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Dopaminergic suppression of synaptic transmission in the lateral entorhinal cortex.

Caruana DA, Chapman CA - Neural Plast. (2008)

Bottom Line: We have found that low concentrations of dopamine facilitate field EPSPs in the entorhinal cortex, and that higher concentrations of dopamine suppress synaptic responses.Dopamine also lowered input resistance, and reduced the number of action potentials evoked by depolarizing current steps.The drop in input resistance was mediated by activation of D(1)-like receptors, and was prevented by blocking K(+) channels with TEA.

View Article: PubMed Central - PubMed

Affiliation: Department of Psychology, Center for Studies in Behavioral Neurobiology, Concordia University, Montréal, Québec, Canada.

ABSTRACT
Dopaminergic projections to the superficial layers of the lateral entorhinal cortex can modulate the strength of olfactory inputs to the region. We have found that low concentrations of dopamine facilitate field EPSPs in the entorhinal cortex, and that higher concentrations of dopamine suppress synaptic responses. Here, we have used whole-cell current clamp recordings from layer II neurons to determine the mechanisms of the suppression. Dopamine (10 to 50 microM) hyperpolarized membrane potential and reversibly suppressed the amplitude of EPSPs evoked by layer I stimulation. Both AMPA- and NMDA-mediated components were suppressed, and paired-pulse facilitation was also enhanced indicating that the suppression is mediated largely by reduced glutamate release. Blockade of D(2)-like receptors greatly reduced the suppression of EPSPs. Dopamine also lowered input resistance, and reduced the number of action potentials evoked by depolarizing current steps. The drop in input resistance was mediated by activation of D(1)-like receptors, and was prevented by blocking K(+) channels with TEA. The dopaminergic suppression of synaptic transmission is therefore mediated by a D(2) receptor-dependent reduction in transmitter release, and a D(1) receptor-dependent increase in a K(+) conductance. This suppression of EPSPs may dampen the strength of sensory inputs during periods of elevated mesocortical dopamine activity.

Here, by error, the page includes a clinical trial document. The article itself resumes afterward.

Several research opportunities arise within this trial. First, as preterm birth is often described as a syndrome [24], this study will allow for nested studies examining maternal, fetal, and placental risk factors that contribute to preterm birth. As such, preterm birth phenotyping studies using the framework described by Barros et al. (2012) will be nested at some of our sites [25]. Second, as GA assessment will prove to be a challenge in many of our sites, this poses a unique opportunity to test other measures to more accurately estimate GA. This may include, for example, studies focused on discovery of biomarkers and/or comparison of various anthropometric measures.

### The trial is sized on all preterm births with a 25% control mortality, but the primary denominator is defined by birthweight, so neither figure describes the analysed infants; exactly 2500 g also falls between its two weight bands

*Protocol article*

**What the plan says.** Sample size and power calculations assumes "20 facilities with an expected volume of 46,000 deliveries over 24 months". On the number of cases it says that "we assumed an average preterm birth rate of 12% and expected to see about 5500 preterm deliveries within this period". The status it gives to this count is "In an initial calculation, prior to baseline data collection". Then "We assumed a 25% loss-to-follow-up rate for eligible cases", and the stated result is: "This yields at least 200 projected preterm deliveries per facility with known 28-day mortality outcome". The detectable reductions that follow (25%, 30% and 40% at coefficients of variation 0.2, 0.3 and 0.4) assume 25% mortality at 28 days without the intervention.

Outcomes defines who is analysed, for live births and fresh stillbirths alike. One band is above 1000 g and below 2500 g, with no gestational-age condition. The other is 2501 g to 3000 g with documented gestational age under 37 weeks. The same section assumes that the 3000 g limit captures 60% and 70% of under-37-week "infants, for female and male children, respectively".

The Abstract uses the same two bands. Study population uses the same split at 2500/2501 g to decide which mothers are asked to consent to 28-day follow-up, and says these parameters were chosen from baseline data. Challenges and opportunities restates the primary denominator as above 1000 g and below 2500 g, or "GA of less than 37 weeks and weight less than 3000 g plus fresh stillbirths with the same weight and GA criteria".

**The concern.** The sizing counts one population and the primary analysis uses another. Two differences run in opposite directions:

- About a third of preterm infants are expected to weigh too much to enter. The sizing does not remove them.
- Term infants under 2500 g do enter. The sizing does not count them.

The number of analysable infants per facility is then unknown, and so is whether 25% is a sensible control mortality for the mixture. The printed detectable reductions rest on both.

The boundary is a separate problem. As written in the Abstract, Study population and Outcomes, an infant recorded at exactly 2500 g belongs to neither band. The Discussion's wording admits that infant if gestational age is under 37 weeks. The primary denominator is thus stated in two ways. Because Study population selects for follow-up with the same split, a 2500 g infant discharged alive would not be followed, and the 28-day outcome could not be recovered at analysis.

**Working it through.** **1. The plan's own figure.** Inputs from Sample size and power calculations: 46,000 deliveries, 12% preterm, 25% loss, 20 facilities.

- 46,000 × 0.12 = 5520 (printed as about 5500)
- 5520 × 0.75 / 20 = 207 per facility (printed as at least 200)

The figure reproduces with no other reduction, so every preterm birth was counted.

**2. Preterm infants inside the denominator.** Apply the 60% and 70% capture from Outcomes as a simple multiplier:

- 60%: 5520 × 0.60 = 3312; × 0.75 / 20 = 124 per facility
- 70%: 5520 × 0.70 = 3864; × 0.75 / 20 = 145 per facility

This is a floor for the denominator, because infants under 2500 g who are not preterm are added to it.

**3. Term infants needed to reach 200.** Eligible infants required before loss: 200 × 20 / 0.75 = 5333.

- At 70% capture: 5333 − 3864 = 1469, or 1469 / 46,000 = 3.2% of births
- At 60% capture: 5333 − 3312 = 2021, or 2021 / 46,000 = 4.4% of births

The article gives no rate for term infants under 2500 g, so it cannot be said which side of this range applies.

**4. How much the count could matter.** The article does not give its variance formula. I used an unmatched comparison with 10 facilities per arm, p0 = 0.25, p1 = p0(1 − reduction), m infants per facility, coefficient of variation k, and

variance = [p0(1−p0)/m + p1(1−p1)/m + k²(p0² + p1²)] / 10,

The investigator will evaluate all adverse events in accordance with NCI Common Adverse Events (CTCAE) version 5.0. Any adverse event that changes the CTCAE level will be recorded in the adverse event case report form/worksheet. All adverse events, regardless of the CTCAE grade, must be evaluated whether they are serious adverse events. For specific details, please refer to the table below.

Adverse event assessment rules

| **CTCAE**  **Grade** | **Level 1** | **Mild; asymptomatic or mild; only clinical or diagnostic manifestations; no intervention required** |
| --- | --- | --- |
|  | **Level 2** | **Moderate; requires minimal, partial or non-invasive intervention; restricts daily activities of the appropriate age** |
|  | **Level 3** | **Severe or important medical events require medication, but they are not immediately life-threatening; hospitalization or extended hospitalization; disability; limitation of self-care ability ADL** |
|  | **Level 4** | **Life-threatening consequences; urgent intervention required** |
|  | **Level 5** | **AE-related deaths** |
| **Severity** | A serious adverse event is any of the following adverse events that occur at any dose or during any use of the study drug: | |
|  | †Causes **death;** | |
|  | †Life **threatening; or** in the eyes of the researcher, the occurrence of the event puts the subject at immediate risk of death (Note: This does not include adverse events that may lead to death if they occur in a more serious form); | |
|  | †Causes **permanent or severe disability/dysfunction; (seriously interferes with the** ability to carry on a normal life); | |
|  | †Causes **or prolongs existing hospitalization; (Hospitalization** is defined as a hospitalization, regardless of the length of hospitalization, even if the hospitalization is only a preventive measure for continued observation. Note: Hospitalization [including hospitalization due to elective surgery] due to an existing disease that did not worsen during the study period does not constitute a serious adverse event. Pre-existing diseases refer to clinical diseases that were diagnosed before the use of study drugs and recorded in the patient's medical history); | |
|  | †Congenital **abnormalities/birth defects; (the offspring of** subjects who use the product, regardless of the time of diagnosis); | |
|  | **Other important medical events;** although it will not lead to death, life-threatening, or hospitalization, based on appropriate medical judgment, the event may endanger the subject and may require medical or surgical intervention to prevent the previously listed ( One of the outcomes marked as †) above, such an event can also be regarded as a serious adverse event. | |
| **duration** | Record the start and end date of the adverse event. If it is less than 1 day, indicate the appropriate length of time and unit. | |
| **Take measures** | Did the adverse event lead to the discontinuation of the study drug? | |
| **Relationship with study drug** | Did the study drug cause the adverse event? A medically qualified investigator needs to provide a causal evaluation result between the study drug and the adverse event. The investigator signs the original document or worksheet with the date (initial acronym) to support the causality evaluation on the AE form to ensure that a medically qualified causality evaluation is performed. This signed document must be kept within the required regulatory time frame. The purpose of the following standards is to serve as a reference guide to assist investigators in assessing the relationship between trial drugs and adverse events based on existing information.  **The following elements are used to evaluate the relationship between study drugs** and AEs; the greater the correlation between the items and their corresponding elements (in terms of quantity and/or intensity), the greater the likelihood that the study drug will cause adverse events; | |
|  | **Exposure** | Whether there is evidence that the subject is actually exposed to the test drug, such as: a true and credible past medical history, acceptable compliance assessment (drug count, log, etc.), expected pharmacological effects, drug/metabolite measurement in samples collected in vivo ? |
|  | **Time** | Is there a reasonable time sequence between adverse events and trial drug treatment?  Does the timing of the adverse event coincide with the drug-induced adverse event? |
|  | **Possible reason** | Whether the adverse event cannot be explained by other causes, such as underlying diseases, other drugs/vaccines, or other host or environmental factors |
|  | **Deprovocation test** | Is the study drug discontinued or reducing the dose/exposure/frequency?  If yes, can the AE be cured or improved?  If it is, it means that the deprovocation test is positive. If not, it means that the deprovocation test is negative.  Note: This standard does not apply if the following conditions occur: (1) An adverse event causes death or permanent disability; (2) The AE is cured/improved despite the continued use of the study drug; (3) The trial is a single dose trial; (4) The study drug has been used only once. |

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High concentrations of dopamine increasepaired-pulse facilitation. (a) Pairs of stimulation pulses with a 30 millisecond interpulse intervalwere delivered before and after 5-minute bath application of 50 μMdopamine. Averaged traces at left showresponses recorded before (ACSF) and after (DA) dopamine from a representativecell. Note the suppression of theresponse to the first pulse and the large facilitation of the second responsefollowing dopamine (dotted line). Tracesat right have been scaled to the amplitude of the first response in normal ACSFto aid comparison. Group data are shownon the right. (b) Paired-pulsefacilitation was also enhanced by 10 μM dopamine. (c) In contrast, the low concentration of 1 μMdopamine does not affect paired-pulse ratio.
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fig2: High concentrations of dopamine increasepaired-pulse facilitation. (a) Pairs of stimulation pulses with a 30 millisecond interpulse intervalwere delivered before and after 5-minute bath application of 50 μMdopamine. Averaged traces at left showresponses recorded before (ACSF) and after (DA) dopamine from a representativecell. Note the suppression of theresponse to the first pulse and the large facilitation of the second responsefollowing dopamine (dotted line). Tracesat right have been scaled to the amplitude of the first response in normal ACSFto aid comparison. Group data are shownon the right. (b) Paired-pulsefacilitation was also enhanced by 10 μM dopamine. (c) In contrast, the low concentration of 1 μMdopamine does not affect paired-pulse ratio.